A Pareto improvement occurs when an economic action leads to a net welfare gain, without anyone being made worse off. See also: Pareto efficiency.
Pareto improvement and a production possibility curve
- Moving from point D to A or B – leads to a Pareto improvement because we can produce both more services and goods.
- However, if we move from point A to point B, it is not a Pareto improvement. We gain more services, but lose goods.
Examples of Pareto Improvement
- Surplus savings used to fund education and training for unemployed workers. This enables the unemployed to find work and reduce the inefficiency of an economy with high unemployment. No-one loses out by using the nation’s surplus savings, but the unemployed who are now employable gain a big increase in economic welfare. By reducing unemployment, the economy is also more efficient and the government will receive more tax from a higher rate of employment.
- Making prisoners in jail do some socially useful task rather than sitting in a cell. If prisoners are sitting for 23 hours in a cell, there is a waste of resources. It costs the taxpayer money, and the prisoners may become disillusioned with life and more likely to remain a criminal after leaving jail. However, if prisoners were escorted to pick up litter from the street and countryside, there would be a Pareto improvement because society gains some benefit from prisoners picking up litter. Also, prisoners may gain more self-esteem from doing a socially useful task – rather than getting bored in prison.
Example of net welfare gain which is not Pareto improvement
- Heathrow airport extension
- It is said the economic benefits of a new runway at Heathrow is very large (e.g. let us assume £10 billion over a certain time frame). This economic benefit is greater than costs of building runway at (e.g. £3 billion.)
- However, the decision to build a new runway is not a Pareto improvement because those living nearby would experience more pollution and congestion; therefore they see quite a high decline in economic welfare. (let us assume the personal loss amounts to £1bn)
- The government could press ahead with the project because there is a net welfare gain (£10-£3-£1 = £6 billion). But, some will lose out.
- The nation as a whole benefit, but a small percentage lose out.
Compensation for Pareto improvement
Suppose there are 100,000 people whose quality of life is adversely affected by the new runway. Since there is a net benefit of £7 billion, the government could offer compensation to those people adversely affected. For example, the government could spend £1bn on improved public transport, and also offer direct financial compensation of £1bn divided by 100,000.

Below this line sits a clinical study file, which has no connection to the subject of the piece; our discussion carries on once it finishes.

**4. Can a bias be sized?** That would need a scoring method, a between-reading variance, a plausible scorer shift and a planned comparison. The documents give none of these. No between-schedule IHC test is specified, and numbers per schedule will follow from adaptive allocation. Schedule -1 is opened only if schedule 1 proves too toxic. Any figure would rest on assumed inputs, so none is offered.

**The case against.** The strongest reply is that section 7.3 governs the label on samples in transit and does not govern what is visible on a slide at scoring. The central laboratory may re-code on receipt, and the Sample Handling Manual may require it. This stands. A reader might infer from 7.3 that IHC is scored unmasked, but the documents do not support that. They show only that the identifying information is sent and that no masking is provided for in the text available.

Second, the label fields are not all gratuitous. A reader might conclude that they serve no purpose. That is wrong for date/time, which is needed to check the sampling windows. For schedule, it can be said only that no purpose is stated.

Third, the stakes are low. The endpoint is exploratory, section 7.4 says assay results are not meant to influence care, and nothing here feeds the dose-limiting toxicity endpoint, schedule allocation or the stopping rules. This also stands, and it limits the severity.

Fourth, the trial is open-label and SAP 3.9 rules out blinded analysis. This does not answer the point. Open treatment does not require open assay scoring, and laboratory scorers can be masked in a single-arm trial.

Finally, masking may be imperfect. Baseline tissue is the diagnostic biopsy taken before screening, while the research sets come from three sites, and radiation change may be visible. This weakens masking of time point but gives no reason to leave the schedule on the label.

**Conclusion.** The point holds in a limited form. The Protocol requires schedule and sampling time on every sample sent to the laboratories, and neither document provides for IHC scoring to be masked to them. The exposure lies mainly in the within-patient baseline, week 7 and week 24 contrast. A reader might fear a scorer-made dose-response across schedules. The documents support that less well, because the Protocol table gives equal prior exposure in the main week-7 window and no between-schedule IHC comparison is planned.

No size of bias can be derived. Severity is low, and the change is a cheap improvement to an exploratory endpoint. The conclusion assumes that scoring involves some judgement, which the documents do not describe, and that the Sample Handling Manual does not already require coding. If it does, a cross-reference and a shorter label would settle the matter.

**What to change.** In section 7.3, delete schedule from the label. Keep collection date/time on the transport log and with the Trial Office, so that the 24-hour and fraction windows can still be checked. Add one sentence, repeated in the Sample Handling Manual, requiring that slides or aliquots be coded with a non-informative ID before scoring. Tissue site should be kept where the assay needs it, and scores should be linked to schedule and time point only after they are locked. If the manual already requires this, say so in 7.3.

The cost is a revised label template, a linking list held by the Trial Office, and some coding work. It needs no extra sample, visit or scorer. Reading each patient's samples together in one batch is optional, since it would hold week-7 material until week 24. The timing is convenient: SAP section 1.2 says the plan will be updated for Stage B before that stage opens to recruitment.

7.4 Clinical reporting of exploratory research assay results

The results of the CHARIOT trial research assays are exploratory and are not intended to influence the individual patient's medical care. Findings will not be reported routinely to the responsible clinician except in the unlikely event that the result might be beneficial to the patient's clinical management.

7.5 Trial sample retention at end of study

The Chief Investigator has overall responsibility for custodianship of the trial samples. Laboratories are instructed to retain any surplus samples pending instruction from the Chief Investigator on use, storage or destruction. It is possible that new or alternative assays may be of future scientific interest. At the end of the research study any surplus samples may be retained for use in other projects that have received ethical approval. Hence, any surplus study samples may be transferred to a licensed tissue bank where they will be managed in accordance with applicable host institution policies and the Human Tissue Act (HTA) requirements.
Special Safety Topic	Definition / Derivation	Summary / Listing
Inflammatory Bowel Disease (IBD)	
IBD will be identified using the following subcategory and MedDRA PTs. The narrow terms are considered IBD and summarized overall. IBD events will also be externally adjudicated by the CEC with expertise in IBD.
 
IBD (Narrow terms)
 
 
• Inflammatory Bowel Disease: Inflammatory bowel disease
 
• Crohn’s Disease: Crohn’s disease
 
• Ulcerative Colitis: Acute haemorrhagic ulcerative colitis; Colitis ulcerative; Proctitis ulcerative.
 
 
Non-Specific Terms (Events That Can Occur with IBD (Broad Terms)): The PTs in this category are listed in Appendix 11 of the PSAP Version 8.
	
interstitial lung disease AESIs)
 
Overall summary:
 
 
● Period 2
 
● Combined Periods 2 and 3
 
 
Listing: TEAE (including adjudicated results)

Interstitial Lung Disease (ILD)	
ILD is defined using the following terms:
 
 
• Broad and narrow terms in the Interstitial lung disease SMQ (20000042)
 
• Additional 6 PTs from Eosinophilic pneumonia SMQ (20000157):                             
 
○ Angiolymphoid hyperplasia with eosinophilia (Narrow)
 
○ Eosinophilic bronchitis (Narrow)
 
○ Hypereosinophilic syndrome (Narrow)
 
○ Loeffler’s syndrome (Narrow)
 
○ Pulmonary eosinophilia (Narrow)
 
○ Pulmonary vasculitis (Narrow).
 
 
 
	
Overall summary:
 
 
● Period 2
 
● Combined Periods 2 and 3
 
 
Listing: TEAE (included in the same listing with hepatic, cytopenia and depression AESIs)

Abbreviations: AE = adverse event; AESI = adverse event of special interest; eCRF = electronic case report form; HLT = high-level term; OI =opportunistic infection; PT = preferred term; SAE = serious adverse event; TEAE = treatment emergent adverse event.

In this case, the net welfare gain is £10-5 = £5 billion. But in addition, there are no losers because those who lost out in old deal, now feel better off because of the financial compensation.
2. Free trade and Pareto improvement
Free trade and the abolition of tariff barriers, should lead to a net economic welfare gain. See: Trade creation.
However, free trade will not be a Pareto improvement, at least in the short term. For example, domestic industries may lose out from the removal of tariffs. This is why there is often opposition to free trade. Although there is a net welfare gain, a small section could lose out quite a lot.
In theory, we can compensate the losers with money. But, in practice, it can be difficult to attain.
- Who do we compensate? Everyone in the south-east may start to feel aggrieved by a new airport to claim compensation.
- Should we compensate a domestic industry which is internationally uncompetitive?
- Is money the issue? Some people may feel that money can’t compensate for the extra noise and pollution.
- What about the environment and air quality? It is hard to compensate wildlife or loss of beautiful scenery. Giving money doesn’t deal with the issue of the lost countryside or a deterioration in air quality.
Should every decision be a Pareto improvement?
- You could argue we should only make decisions where there is a Pareto improvement. But, this could lead to paralysis and an inability to take any decision. For example, cutting interest rates is not necessarily a Pareto improvement. With low-interest rates there are winners and losers (savers). However, if we keep interest rates the same to try and avoid people losing out, it could cause a much bigger problem (e.g. recession and high unemployment)
- Therefore, most people will agree that sometimes decisions will have to be taken which are not Pareto improvements.
- Sometimes, we may lose out (e.g. savers getting lower rates). But, at other times, savers will benefit from decisions which reduce inflation. To maximise economic welfare, sometimes you have to prioritise decisions which give maximum overall benefit.
- Also, it is not clear whether savers would be better off with high interest rates in the long-term. If you persist with high-interest rates during an economic downturn, you could cause a recession, which leads to lower tax receipts and the necessity for budget cuts which fall on pensions.
- You win some, you lose some. But, also the concept of Pareto improvement is important in cases, where a few people lose out a lot, and the net economic welfare gain could be used to offer some compensation to the losers.